The price of coal has dropped from $210/tonne to around $130/tonne in the last few weeks. Phil McLachlan/The Free Press/File

‘Unprecedented’ downturn in coal results in uncertainties for Teck

Company says downturn could result in hiring freeze, projects halted, equipment parked, jobs lost

A large downturn in coal pricing could result in dramatic cost reduction initiatives by Teck Resources Ltd in the Elk Valley.

In a letter dated September 26 from Teck’s Senior Vice President (SVP) of Coal, Robin Sheremeta, to all coal employees, the company outlined the cause of the downturn and how it could affect employees around the Elk Valley and parts of Alberta.

Over the last few weeks the price of coal has plunged from about $210/tonne to around $130/tonne. The company said that not only is the magnitude of the decline substantial, but the rate of the decline is ‘unprecedented’.

Sheremeta explained that they have lost 80 per cent of their margins in just four months, with no end in sight. As a result of this, the organization says they’re taking steps to ‘protect the business’ through this uncertain time.

The US$80/t downturn is projected to have reduced the company’s earnings (before interest, taxes, depreciation and amortization) by about C$2.7B in the last few months alone.

The letter was sent to all employees at Teck’s four Elk Valley operations, as well as to their employees at Cardinal River operation near Hinton, Alberta.

Teck operates four steelmaking mines in the Elk Valley and employs over 4,000 people.

A positive market for the past three years ‘never lasts forever’, explained Sheremeta in the letter. This, he said, is the nature of the business.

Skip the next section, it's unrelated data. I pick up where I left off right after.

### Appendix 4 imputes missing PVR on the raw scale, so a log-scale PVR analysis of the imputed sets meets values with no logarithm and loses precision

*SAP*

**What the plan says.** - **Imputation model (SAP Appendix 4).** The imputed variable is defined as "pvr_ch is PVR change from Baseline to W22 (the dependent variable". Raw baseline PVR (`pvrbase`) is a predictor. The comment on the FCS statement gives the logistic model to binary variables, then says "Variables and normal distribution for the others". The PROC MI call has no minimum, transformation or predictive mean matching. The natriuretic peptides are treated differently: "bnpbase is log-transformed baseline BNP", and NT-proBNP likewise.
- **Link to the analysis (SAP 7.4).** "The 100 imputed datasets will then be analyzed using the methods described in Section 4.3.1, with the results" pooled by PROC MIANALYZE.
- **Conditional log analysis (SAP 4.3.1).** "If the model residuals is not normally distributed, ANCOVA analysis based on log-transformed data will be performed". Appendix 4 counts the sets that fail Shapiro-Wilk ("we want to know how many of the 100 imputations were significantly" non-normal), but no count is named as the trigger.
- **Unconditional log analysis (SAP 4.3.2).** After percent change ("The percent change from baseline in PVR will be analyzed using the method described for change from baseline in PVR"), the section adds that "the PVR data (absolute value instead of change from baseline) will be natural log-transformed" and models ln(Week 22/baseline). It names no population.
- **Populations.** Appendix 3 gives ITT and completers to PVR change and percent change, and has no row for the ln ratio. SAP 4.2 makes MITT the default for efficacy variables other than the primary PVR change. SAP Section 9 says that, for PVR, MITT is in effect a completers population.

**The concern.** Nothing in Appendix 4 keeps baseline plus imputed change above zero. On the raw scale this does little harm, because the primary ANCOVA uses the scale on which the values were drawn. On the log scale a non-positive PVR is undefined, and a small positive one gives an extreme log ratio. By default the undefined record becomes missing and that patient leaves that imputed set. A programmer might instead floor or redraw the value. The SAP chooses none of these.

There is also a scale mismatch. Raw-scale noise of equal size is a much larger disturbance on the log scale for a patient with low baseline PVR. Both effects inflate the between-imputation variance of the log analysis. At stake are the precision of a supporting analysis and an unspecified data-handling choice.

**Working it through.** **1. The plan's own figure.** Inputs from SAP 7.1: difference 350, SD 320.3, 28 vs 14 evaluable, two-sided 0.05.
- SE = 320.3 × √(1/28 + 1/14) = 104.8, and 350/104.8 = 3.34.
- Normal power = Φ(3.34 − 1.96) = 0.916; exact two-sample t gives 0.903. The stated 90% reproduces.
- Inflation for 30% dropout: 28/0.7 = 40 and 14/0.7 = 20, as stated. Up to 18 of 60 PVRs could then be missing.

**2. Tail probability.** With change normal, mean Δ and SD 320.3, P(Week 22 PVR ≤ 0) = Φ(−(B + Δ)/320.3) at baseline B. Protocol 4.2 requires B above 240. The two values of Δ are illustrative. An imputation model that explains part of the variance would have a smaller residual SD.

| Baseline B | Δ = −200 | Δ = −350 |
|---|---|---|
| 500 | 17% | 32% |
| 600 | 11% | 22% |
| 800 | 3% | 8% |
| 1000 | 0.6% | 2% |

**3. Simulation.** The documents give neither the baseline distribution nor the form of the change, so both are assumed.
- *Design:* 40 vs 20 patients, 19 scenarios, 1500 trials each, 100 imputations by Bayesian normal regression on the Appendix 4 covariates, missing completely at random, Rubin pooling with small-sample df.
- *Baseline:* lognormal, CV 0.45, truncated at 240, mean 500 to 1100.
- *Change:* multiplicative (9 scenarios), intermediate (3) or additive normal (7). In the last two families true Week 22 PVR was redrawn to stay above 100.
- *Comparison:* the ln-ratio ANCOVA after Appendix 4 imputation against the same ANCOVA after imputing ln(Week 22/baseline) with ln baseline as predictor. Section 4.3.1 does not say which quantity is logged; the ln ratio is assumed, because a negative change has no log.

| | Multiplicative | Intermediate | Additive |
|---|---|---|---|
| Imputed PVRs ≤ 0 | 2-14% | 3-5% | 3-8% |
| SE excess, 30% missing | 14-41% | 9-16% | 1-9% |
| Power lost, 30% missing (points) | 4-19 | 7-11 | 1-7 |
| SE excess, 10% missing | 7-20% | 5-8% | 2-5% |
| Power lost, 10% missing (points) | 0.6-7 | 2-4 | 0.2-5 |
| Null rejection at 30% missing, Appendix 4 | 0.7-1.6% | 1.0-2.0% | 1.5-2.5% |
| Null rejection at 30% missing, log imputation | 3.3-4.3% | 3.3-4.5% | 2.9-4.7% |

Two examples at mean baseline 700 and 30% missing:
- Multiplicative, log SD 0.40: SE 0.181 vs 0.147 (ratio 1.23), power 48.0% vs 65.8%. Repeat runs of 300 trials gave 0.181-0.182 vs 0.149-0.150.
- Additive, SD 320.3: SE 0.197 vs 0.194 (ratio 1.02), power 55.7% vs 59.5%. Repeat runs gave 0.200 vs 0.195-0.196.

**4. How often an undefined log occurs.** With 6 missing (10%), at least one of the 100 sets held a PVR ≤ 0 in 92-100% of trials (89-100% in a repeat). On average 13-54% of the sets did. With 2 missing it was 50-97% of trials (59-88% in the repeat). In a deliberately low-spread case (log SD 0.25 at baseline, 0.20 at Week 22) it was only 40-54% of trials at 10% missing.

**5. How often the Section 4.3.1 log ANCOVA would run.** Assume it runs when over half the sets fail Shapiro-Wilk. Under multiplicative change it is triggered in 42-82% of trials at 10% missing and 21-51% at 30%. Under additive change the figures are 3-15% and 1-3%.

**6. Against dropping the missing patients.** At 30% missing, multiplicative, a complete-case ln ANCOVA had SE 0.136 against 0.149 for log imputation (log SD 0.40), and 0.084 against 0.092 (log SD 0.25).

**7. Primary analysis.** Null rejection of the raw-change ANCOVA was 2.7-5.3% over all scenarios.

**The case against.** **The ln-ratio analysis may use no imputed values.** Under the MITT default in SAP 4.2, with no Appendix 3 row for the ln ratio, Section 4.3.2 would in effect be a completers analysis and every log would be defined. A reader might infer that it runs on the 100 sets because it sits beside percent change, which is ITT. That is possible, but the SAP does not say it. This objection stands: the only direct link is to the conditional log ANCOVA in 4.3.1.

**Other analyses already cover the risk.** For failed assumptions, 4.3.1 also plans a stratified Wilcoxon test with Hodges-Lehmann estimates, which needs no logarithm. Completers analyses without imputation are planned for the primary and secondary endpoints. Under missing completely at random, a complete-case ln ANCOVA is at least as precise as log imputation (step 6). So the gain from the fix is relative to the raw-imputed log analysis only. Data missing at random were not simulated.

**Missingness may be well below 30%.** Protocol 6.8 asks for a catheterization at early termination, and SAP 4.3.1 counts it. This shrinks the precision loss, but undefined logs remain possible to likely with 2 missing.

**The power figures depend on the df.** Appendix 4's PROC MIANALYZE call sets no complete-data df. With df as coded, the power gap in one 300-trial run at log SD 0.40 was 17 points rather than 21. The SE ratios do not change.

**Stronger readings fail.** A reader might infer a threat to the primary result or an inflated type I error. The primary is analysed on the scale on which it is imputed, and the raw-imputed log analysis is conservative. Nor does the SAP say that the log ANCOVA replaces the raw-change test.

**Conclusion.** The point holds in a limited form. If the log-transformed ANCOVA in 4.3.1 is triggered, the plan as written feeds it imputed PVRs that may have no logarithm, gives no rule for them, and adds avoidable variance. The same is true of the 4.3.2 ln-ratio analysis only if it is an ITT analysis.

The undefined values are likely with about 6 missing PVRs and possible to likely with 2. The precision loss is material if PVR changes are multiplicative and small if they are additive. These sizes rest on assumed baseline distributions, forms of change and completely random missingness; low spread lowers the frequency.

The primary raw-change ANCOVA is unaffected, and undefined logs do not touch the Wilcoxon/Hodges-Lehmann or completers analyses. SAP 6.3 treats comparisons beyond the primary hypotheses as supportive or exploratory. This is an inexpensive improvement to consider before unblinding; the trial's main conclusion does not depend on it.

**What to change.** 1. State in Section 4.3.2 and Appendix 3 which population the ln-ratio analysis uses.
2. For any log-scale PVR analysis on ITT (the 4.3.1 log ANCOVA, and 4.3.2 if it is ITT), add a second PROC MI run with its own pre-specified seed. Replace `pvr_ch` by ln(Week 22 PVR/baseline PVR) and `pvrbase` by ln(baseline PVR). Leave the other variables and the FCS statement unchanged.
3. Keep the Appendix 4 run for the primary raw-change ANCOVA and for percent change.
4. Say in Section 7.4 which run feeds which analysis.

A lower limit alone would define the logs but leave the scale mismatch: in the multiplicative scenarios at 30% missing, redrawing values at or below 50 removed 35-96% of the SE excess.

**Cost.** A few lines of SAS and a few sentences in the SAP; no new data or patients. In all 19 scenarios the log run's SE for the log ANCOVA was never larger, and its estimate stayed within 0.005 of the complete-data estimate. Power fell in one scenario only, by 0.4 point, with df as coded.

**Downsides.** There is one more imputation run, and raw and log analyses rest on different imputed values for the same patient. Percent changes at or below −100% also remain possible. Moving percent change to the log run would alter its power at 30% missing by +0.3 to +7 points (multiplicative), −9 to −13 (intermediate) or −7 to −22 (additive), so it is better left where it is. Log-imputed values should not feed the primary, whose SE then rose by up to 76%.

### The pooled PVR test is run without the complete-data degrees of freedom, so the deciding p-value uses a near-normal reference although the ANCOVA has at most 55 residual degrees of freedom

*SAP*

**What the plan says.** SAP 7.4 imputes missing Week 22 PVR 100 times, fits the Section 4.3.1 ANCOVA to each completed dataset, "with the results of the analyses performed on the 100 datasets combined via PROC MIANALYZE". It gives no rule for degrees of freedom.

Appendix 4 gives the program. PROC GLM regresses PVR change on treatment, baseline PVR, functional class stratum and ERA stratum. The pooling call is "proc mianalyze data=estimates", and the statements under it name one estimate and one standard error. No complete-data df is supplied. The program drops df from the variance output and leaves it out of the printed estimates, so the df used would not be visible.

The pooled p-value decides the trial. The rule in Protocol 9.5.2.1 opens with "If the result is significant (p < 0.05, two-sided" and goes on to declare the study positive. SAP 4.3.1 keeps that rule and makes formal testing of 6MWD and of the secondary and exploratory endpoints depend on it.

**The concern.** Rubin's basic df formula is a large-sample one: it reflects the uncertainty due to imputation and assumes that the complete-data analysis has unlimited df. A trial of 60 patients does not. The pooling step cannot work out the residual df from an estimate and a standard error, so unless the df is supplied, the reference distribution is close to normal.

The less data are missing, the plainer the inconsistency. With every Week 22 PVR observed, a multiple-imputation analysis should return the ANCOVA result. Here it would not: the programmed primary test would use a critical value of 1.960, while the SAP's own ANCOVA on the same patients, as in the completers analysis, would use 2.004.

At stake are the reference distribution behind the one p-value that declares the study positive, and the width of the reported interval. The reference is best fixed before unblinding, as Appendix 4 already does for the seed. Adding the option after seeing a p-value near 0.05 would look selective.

The last time the company experienced a severe downturn was five years ago, largely driven by oversupply. Sheremeta explained that due to the US China trade war, Brexit and a host of other world issues, this most recent downturn has materialized much faster.

He said Teck is taking a number of steps across all areas of the business to keep in line with competitors in Australia who have a ‘logistical advantage’. The letter mentions several ways Teck is looking to close this gap including investing in the ‘Neptune’ expansion, maximizing production, and closing the gap in operating costs, or else ‘we will become uncompetitive and struggle to generate positive returns in this market’.

A memo this week issued to senior management by Teck’s President and Chief Executive Officer, Don Lindsay, worked to address the downturn.

Lindsay said the company would have to ‘move quickly’ to implement their cost reduction program.

“As we go through this process you can assume that there is an immediate hiring freeze in place, that salaries are frozen save for a very few exceptions, that all “job vacancies” are cancelled, that travel will be severely limited, training reduced or deferred, projects declined or halted, equipment parked, sustaining capex cut, etc. And yes, sadly, there will be job losses involved,” said Lindsay in the letter.

“However, notwithstanding what we need to do on our general cost structure, we will need to maintain production levels.”

In a request for comment, Teck’s Manager of Social Responsibility, Nic Milligan, said no decisions have been made around specific cost reduction initiatives.

“We will provide updates as measures are implemented and as part of regular disclosure,” he said.

Milligan explained that the company is always closely tracking markets and taking steps to manage their costs in response to challenging conditions.

“As noted in our second quarter results, we are actively identifying further cost reduction initiatives that can be implemented quickly to ensure we continue to remain well-positioned,” he said.

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